In the Talmud and the Testament of Solomon, Asmodeus has numerous encounters with Solomon, and there is a passage that mentions him marrying Lilith and taking her as his demon queen.
His appearance can vary, but most of the time, we see a part-man part-animal hybrid. The Cabala explains this as him being a Cambian—a half-human half-demon offspring—his mother, a Succubus and his father, King David.
The fourth demon prince according to Binsfeld was Leviathan, which represented the sin of envy. This one may seem a little odd as when most people think of the leviathan, they think of an enormous sea monster, not exactly something you’d assume would be found in hell.
It has dozens of interpretations and meanings across numerous religions, but this association with envy and the princes of hell that Binsfield speaks of is a Christian concept.
The Italian philosopher and catholic priest Thomas Aquinas described it as a demon responsible for punishing those guilty of envy, by swallowing them whole. Leviathan was also often seen as representing the gates of hell.
In Anglo-Saxon art, the entrance to hell was seen as the gaping mouth of a monster known as the Hellmouth or the jaws of hell. With the Leviathan being seen as all sorts of creatures from a giant sea serpent to a large whale or even a crocodile, it’s likely the creature’s gaping more was enough to influence this Anglo-Saxon motif.
The fifth demon prince is Beelzebub, the lord of gluttony. Another name you may also see is the lord of flies or the lord of fliers, which refers to his ability to fly.
Beelzebub is a figure who can be traced back through numerous civilizations and religions. In the Testament of Solomon, he is a fallen angel often associated with Lucifer. He doesn’t necessarily have a particular domain, he just behaves in a generic demonic manner, causing men to worship demons and turn on each other, succumbing to lust, jealousy, and murder—just an all-around troublemaker.
The Dutch demonologist, Johann Veer saw him as the chief lieutenant to lucifer and integral to a successful revolt against the devil.
John Milton also shared this view. In Paradise Lost, Beelzebub is a fallen angel who along with Astaroth is second only to Lucifer in terms of hierarchy. Why Binsfeld considers him the lord of gluttony is hard to say as others equated him to false gods pride and envy demon.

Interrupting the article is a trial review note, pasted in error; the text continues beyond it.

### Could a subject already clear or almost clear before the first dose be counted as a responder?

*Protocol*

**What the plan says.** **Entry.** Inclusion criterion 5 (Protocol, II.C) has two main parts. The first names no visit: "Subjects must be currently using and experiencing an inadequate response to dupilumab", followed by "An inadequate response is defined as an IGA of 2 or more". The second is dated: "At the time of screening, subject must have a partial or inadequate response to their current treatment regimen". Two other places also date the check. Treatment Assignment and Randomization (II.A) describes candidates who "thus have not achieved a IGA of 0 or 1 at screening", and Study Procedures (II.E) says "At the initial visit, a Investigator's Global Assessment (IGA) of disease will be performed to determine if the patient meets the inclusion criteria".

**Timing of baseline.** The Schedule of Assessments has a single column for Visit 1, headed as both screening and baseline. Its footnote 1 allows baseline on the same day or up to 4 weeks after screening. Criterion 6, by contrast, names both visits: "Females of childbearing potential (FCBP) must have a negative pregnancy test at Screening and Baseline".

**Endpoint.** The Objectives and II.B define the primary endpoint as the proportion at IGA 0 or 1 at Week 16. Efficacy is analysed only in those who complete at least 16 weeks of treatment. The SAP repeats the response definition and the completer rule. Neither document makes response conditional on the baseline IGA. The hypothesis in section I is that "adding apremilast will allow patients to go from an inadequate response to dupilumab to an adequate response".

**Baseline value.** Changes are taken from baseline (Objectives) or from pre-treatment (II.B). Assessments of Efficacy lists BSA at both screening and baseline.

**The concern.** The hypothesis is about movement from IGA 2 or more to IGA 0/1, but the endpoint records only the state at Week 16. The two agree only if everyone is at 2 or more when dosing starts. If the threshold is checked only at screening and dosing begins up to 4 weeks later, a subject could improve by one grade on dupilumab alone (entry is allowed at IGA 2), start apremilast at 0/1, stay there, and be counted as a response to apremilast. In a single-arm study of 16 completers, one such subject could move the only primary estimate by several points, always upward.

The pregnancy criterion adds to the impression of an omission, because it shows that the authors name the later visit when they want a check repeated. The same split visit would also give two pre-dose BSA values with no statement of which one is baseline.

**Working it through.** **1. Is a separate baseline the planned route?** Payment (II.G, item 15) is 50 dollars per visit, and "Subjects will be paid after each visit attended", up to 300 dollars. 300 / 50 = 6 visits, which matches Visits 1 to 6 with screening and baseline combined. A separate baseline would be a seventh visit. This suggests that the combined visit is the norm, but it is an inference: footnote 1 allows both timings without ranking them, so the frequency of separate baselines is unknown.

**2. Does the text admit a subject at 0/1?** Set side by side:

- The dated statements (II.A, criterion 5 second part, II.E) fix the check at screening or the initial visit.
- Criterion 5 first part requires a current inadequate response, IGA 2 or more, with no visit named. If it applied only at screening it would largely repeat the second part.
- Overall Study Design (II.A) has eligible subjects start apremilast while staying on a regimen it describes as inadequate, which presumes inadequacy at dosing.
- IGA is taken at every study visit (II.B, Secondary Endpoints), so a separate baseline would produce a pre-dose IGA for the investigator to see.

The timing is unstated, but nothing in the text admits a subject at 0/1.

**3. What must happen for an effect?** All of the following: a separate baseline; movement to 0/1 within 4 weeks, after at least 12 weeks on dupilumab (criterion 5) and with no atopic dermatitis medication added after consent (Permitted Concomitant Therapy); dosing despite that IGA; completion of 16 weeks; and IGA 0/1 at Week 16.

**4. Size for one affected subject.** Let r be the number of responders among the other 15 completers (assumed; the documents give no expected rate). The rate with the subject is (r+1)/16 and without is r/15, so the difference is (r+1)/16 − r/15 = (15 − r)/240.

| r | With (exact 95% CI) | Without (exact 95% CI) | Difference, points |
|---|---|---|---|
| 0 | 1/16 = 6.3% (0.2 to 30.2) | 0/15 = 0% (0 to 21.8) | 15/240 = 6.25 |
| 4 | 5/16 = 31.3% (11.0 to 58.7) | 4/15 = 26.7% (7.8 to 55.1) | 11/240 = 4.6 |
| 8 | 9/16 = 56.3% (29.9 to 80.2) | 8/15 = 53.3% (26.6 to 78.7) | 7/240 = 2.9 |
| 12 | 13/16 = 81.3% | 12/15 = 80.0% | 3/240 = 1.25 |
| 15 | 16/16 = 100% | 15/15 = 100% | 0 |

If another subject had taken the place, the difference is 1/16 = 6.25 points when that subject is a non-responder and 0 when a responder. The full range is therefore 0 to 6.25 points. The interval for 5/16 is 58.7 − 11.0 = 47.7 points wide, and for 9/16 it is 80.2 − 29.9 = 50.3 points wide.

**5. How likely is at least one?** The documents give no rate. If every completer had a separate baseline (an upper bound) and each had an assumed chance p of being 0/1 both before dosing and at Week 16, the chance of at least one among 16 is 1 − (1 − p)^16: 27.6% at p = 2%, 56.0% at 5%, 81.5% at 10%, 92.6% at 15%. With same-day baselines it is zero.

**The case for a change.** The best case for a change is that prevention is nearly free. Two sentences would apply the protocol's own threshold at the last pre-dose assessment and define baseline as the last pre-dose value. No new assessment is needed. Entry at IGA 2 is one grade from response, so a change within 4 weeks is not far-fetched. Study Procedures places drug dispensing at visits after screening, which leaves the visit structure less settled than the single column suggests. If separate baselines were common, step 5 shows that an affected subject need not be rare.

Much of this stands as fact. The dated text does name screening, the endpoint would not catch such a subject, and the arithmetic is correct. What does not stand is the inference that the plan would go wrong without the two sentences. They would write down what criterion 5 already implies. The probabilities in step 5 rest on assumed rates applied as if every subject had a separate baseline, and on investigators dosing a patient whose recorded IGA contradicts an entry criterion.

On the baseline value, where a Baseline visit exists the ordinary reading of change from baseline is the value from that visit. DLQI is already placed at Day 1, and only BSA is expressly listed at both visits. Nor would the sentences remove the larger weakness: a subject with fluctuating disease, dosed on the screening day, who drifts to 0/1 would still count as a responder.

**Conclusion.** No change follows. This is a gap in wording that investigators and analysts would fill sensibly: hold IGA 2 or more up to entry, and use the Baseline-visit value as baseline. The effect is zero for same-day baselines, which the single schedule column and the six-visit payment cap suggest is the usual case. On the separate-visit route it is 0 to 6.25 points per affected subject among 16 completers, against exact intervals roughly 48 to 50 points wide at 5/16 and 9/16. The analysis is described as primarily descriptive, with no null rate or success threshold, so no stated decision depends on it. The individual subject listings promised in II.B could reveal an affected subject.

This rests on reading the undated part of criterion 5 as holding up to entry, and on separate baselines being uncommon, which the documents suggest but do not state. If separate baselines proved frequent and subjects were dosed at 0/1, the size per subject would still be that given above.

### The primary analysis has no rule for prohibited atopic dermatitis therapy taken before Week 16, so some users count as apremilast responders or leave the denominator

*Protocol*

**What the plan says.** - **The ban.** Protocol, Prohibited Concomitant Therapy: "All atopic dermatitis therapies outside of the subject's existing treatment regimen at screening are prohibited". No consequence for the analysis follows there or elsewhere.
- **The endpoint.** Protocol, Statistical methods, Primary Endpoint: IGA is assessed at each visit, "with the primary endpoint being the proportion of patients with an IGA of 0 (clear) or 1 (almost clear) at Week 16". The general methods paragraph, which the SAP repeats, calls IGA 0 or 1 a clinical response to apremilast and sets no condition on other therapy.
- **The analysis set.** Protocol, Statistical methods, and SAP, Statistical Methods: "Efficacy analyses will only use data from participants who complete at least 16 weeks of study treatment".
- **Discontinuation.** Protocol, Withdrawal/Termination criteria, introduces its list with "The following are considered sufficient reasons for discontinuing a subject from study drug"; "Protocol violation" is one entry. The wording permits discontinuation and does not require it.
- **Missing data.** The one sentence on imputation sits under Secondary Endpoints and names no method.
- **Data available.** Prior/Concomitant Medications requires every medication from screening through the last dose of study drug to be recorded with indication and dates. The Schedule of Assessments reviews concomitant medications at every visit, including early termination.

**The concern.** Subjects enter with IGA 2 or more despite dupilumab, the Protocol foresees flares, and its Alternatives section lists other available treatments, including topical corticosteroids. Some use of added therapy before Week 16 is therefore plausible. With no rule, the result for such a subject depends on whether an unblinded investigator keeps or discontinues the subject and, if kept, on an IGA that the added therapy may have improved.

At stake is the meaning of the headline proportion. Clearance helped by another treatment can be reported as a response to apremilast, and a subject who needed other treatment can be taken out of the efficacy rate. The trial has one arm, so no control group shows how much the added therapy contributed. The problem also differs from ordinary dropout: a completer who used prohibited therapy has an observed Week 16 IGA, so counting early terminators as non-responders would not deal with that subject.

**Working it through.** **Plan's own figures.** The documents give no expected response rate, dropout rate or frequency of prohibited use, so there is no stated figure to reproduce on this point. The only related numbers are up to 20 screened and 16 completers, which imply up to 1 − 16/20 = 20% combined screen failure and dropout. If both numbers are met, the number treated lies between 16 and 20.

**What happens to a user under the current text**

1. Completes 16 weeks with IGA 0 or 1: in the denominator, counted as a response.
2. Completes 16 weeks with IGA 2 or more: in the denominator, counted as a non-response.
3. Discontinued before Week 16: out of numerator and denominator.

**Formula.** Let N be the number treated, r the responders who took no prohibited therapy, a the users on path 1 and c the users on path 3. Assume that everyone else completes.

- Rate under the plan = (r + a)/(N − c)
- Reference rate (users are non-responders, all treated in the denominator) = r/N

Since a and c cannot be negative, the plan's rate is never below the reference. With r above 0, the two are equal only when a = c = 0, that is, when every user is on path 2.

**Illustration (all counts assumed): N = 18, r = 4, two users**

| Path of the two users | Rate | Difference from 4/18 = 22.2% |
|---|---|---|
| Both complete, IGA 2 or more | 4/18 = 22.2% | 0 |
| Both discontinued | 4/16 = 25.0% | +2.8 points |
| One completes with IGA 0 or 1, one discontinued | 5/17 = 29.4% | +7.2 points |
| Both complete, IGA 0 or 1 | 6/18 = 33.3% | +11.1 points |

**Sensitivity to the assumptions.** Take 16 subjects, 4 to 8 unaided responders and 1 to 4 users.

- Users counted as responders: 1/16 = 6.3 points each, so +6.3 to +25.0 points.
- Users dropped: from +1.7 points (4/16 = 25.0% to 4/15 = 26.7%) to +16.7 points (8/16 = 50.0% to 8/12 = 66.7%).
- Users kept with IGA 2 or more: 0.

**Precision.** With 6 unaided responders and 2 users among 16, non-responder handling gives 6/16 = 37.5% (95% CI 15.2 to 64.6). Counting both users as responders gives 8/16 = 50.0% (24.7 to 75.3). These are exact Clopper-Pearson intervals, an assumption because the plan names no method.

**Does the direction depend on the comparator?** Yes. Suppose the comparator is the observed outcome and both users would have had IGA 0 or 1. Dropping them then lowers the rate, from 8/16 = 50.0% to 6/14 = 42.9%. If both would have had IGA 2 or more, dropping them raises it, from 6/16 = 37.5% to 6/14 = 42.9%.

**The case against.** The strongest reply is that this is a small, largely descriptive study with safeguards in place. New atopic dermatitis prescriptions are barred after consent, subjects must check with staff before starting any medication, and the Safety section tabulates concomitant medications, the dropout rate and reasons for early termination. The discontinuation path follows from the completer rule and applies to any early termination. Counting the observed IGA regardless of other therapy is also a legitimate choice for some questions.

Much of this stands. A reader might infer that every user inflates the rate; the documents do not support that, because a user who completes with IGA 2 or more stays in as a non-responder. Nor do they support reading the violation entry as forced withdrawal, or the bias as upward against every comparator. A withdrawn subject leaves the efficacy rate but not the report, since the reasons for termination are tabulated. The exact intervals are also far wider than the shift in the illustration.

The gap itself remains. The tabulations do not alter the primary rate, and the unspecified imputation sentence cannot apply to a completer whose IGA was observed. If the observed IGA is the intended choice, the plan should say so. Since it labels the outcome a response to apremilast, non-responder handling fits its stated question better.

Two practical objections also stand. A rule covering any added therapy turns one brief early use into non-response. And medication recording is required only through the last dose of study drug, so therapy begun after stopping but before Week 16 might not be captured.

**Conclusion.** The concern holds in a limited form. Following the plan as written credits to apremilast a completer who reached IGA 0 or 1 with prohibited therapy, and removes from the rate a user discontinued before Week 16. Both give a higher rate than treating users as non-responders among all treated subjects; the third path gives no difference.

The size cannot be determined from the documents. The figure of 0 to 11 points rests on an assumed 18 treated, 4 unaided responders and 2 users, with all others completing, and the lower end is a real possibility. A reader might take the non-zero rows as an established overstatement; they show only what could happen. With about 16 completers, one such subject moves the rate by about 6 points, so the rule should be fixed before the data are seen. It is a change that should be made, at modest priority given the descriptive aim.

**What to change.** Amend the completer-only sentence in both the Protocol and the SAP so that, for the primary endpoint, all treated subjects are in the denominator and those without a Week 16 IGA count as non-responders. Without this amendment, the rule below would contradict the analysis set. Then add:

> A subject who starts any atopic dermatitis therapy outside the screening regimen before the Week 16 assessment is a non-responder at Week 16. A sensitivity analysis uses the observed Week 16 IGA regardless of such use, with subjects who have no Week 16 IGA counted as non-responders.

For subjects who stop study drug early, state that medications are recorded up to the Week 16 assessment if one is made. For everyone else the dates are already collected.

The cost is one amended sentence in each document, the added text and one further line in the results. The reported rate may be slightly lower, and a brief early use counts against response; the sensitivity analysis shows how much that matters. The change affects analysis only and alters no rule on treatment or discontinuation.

The sixth prince of hell is undoubtedly the most well-known, Satan, the lord of wrath.
As this is Peter Binsfeld’s classification, we can assume when he says Satan, he’s referring to the Christian interpretation in the early modern period from around the 16th century onwards, just after the Middle Ages.
From around 1480 onwards, the hysteria around the idea of witches began to spiral out of control in some European countries. France and Binsfeld’s native Germany were two of the most notorious examples.
Heinrich Kramer and Jacob Sprenger’s Malleus Maleficarum was published in 1487 and this explained that all sorcery was rooted in the work of Satan, and thus, we see Satan’s association with warlocks and witches.
In the Middle Ages, Satan was always depicted as pitiful and repulsive, with no real power, but now with the fear of witchcraft on the rise, naturally Satan would become a demon that people feared, so much so that the church turned its attention away from other religions—the focus was now on Satan. The simple belief in him was thought to lead Christians astray.
Our final demon prince is Belphegor, the lord of sloth. Binsfeld saw him as the chief of laziness, and though he does have a point, there is more to his character. You wouldn’t be wrong to argue that he is better suited as the prince of manipulation and deceit.
Belphegor takes many forms, choosing whichever one he feels will convince his victims into doing his bidding.
He convinces seduces and manipulates humans into creating ingenious inventions that will make them rich—a whisper or a nudge in a certain direction that leads to amazing discoveries, but when these are complete the wealth and esteem are snatched away by Belphegor.
He may not be the most imposing or terrifying demon, but Belphegor is about as cunning and deceitful as they come.
There are many different classifications of demons by many different scholars, and we’ve only just looked at one. If you’d like to do some further reading and see how they differ, then you can simply search on Google, “the classification of demons” and you’ll find a host of varying ideas you can examine.
Image Sources: Douglas Deri.